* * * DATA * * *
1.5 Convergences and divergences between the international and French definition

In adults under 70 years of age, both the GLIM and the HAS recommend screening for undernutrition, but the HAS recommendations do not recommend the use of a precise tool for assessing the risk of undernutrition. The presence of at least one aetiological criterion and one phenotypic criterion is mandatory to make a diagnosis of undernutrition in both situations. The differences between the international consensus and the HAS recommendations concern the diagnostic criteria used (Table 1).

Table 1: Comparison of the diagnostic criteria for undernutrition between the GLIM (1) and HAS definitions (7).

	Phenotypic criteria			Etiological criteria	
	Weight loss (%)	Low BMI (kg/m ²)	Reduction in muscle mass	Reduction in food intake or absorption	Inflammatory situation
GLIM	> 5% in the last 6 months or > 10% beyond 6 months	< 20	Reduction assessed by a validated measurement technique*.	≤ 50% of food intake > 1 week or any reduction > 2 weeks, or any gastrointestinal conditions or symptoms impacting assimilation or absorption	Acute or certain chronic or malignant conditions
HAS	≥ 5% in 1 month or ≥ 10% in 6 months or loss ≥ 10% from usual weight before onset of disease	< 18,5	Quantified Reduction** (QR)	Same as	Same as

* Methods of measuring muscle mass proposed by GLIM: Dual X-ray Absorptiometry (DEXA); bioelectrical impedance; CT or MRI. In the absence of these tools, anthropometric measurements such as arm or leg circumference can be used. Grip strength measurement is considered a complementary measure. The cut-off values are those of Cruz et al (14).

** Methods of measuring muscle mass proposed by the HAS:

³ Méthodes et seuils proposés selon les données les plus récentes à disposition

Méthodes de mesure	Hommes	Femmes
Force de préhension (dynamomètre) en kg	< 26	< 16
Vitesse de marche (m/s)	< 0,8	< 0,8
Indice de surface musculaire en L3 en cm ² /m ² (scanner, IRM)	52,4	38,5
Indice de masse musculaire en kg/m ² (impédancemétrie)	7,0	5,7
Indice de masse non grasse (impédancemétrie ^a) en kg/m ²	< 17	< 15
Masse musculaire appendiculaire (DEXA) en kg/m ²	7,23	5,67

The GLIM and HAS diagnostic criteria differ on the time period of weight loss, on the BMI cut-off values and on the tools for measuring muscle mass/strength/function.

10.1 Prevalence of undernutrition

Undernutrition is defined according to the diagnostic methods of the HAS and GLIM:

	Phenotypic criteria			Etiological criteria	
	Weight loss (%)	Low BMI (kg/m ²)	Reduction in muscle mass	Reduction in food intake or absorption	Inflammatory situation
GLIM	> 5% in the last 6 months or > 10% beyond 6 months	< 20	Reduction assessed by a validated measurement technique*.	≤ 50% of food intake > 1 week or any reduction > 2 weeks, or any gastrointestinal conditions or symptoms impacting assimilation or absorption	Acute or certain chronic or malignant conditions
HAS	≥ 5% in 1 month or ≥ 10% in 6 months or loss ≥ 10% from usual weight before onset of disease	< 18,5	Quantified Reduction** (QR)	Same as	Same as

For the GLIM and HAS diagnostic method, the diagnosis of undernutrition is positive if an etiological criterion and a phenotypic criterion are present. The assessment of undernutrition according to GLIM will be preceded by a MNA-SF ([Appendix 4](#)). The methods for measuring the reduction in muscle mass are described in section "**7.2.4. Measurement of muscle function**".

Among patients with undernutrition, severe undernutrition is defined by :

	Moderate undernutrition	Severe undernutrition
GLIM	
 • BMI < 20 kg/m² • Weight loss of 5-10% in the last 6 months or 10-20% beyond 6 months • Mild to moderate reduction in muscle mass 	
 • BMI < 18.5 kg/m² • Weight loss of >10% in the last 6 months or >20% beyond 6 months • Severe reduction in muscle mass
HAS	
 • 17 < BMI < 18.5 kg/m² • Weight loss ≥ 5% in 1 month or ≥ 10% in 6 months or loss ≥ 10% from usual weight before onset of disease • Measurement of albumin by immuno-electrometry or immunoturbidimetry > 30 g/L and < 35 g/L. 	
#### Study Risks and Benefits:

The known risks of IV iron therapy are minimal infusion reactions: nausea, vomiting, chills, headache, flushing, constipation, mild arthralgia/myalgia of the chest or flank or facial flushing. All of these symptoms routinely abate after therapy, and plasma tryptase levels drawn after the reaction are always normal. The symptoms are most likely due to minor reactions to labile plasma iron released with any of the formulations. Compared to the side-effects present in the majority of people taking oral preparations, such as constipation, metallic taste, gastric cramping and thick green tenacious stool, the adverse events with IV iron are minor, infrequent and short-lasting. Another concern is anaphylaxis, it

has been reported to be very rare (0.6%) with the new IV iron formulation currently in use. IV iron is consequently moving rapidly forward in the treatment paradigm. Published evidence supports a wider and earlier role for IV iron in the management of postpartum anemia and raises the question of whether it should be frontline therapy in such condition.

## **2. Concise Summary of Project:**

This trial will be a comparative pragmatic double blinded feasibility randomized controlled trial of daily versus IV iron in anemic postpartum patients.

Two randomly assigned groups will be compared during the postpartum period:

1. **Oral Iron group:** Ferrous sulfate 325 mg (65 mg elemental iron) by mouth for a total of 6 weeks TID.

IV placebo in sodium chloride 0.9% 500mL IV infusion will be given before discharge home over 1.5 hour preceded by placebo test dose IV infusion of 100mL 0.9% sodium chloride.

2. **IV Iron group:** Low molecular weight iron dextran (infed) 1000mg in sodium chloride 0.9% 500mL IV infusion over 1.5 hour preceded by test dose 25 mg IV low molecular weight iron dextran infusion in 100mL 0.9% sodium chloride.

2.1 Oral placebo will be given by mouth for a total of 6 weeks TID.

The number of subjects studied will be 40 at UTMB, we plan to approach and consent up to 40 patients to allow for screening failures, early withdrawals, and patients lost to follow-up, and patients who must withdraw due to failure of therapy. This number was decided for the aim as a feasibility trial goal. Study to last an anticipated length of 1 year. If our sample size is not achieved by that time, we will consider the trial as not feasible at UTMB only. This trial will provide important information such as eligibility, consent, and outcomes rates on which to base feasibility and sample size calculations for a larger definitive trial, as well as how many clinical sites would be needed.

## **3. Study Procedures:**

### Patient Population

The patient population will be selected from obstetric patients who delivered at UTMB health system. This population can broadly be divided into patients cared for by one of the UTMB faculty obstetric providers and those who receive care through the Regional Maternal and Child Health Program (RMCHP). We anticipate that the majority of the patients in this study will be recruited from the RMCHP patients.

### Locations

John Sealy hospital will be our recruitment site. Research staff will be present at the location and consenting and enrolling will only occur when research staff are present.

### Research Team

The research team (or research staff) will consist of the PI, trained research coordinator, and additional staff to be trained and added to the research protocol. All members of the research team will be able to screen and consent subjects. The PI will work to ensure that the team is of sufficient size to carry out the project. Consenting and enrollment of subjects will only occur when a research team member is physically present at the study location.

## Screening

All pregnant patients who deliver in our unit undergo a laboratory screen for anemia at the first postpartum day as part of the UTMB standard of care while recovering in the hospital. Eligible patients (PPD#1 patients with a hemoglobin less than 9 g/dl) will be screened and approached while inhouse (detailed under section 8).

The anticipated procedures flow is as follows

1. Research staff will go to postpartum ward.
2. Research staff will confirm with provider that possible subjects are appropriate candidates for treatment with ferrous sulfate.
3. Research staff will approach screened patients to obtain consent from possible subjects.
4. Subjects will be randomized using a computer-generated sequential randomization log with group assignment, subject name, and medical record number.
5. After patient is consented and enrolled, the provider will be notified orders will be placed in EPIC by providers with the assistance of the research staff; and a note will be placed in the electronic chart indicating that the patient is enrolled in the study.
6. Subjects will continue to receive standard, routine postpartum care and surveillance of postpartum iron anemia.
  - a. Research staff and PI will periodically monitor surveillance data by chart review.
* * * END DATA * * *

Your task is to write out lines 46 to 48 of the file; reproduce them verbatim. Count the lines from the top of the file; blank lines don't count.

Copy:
The patient population will be selected from obstetric patients who delivered at UTMB health system. This population can broadly be divided into patients cared for by one of the UTMB faculty obstetric providers and those who receive care through the Regional Maternal and Child Health Program (RMCHP). We anticipate that the majority of the patients in this study will be recruited from the RMCHP patients.

### Locations

John Sealy hospital will be our recruitment site. Research staff will be present at the location and consenting and enrolling will only occur when research staff are present.